• Diminutives for female first names come with many endings: -ette, -ina, -ita, -inha, -etta, -ie all mean “little.”
  • Feminine forms of masculine names are made by adding -a at the end: Robert/Roberta, George/Georgia, Steven/Stephanie.
  • Irish or Scottish names begin with an O and an apostrophe: O’Dell, O’Reilly, O’Toole.
  • There are special nicknames for an American son named after his father, for example, Sonny or Junior.
  • Czech women add -ova to their husband’s last name. For example, Mr. Fictum’s wife has the last name Fictumova.
  • Some Americans and internationals use hyphenated last names.
  • Both Americans and internationals may have long names that won’t fit into the blanks of a form.
  • People of the Sikh religion all take the last name of Singh.
  • Some Americans and internationals have first names with hyphenation, like Jean-Claude (French) or Karl-Oskar (German).
  • Coming to the U.S., Koreans may anglicize their first and middle names (1) together or (2) hyphenated or (3) separately: Jeesun, Young-Sam, or Jang Young.
  • A name can have multiple forms: Allen, Alan, Alain, Allen; Mohamed, Mahmoud, Mohammad; Catherine, Kathryn, Catharine.
  • Family identity can play a role in Arabic names. A man named Mohamed may go by Abu Mazen (“Father of Mazen” ).
  • American boxer George Foreman named all of his five children George.
  • Some Nigerians name their children by the day of the week they were born on.
  • In Scandinavia, the surname Svensson is the “Son of Sven” and Jonsdottir is the “Daughter of Jon.”
  • Spanish names have (de +) the mother“s name at the end. The person’s name is alphabetized by the middle name, which is the father“s last name.
  • Japanese, Chinese, and Koreans give their surname first, and their “first” name last.
  • In order to stand out, some names are given with non-traditional spellings: Skot, Robyn, Isiah, Ocirris.

Bottom line: A person’s name may have special meaning to him or her. It may be given to commemorate an occasion, to represent a heritage, to honor a special friend or ancestor, or because it has a special sound or meaning. Here are some do’s and don’ts about that Sweetest Sound:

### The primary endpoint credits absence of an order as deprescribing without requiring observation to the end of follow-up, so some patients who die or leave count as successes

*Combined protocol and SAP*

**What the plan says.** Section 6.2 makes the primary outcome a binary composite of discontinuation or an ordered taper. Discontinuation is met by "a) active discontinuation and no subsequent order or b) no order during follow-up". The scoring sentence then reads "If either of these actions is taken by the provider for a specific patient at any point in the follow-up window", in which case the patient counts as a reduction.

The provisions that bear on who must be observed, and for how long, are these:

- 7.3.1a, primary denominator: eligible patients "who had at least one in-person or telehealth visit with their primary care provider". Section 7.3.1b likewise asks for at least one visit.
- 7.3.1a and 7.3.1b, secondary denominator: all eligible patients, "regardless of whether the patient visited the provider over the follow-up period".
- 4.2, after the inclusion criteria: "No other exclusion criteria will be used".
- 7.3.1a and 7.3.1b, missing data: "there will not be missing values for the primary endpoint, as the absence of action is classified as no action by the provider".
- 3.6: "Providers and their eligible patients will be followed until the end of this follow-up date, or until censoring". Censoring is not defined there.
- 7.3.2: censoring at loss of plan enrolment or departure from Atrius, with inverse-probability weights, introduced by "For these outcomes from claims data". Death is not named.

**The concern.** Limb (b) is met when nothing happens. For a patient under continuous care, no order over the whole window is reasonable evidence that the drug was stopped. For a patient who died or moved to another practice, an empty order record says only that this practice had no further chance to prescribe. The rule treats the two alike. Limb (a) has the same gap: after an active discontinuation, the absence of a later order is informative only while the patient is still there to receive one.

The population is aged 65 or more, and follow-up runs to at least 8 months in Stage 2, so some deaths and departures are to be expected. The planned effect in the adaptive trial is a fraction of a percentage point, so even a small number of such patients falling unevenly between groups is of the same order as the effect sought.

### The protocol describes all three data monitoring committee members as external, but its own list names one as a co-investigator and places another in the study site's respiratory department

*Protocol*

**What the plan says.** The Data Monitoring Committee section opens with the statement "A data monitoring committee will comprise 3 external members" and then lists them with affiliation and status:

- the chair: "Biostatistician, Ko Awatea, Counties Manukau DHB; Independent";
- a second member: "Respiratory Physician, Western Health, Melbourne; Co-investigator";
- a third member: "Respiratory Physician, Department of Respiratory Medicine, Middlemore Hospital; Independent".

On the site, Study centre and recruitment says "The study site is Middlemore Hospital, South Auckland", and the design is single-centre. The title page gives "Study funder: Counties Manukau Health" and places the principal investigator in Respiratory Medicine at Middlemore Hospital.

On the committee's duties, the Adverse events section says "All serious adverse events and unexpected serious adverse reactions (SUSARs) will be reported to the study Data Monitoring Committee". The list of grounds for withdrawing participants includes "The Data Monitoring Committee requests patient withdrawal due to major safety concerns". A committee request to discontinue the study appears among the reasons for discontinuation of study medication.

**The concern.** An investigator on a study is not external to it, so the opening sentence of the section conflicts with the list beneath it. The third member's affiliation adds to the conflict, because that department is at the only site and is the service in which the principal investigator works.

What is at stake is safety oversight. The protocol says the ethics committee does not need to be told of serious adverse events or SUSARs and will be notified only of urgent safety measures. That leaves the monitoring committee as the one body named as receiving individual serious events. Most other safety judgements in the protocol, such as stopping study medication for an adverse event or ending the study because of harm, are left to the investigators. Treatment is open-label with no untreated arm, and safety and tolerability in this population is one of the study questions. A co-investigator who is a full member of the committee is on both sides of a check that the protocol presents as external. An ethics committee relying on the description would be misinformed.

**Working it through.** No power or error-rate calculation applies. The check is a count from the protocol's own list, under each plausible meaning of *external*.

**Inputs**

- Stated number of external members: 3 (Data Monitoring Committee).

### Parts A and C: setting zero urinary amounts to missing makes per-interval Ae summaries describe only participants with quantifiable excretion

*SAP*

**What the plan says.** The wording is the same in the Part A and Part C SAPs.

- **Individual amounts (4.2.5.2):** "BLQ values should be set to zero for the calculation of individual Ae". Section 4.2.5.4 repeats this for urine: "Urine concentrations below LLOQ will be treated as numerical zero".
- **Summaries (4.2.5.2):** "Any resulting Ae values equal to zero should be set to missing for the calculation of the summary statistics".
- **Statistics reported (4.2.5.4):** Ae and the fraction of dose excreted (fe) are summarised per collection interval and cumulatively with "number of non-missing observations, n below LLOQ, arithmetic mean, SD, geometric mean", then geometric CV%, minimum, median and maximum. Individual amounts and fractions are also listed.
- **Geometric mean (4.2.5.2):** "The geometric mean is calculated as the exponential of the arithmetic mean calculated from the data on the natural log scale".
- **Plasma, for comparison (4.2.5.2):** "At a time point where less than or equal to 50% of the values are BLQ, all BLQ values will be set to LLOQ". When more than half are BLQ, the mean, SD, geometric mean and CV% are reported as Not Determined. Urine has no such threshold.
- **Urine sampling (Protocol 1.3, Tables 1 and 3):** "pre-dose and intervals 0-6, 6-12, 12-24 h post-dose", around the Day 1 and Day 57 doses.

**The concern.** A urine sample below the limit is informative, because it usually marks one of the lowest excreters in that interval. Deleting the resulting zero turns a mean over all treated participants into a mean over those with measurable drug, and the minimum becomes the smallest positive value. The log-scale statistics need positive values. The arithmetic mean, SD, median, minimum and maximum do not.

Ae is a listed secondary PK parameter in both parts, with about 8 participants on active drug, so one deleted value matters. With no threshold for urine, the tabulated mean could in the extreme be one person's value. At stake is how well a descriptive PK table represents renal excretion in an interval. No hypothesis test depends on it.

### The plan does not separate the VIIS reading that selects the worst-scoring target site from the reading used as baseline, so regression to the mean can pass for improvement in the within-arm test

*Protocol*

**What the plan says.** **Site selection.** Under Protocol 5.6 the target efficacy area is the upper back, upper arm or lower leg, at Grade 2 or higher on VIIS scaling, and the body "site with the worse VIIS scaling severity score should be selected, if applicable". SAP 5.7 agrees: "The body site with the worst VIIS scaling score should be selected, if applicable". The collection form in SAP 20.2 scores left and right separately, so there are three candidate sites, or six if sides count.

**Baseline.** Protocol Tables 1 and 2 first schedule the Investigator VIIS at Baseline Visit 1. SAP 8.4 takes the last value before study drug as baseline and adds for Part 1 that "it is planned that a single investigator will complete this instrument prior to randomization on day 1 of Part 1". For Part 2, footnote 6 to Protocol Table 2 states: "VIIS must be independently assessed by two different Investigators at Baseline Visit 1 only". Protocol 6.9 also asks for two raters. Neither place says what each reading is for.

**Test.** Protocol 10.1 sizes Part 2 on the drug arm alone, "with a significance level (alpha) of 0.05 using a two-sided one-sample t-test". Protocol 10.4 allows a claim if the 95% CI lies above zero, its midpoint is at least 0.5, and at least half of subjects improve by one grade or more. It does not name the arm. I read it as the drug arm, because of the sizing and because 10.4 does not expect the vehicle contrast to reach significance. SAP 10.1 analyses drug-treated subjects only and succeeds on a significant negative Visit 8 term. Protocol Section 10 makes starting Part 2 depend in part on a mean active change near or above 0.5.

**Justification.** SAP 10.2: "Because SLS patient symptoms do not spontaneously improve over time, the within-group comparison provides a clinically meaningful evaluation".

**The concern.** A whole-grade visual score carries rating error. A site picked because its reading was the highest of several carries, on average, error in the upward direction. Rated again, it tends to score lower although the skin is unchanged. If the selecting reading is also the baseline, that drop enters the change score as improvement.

• Don’t automatically shorten someone’s name or give them a nickname for your own convenience. It’s not yours to choose.
  • Make every attempt to write and say another’s name correctly. It is a sign of respect.
  • Don’t be embarrassed to ask several times for the correct pronunciation. People with unusual names are usually practiced and patient.
  • Practice saying or writing a newcomer’s name correctly. This will help you learn faster.
  • Don’t be afraid to ask about an unusual name’s meaning or origin. Most people like to talk about their name’s history. In the process of learning, you may make a new friend.

Let’s end with a little humor regarding names. The famous U.S. Olympic skier Picabo (pronounced “peek-a-boo” ) Street is not just an athlete; she is a nurse. She currently works in the Intensive Care Unit (I.C.U.) of a large metropolitan hospital. She is not permitted to answer the telephone while she is at work, however. It simply causes too much confusion when she answers the phone and says, “Picabo, ICU.”

[Two notes to non-native speakers: 1. Picabo Street is not really a nurse. 2. American parents play a game with their babies by covering their faces, then pulling away the hands or object hiding the face, and saying, “Peek-a-boo, I see you!” This makes the baby laugh.]

If you have an example of a sad or confusing or funny story related to names, please let me know. I’d love to share it with my readers. Here’s one that someone just shared with me.



Alan Headbloom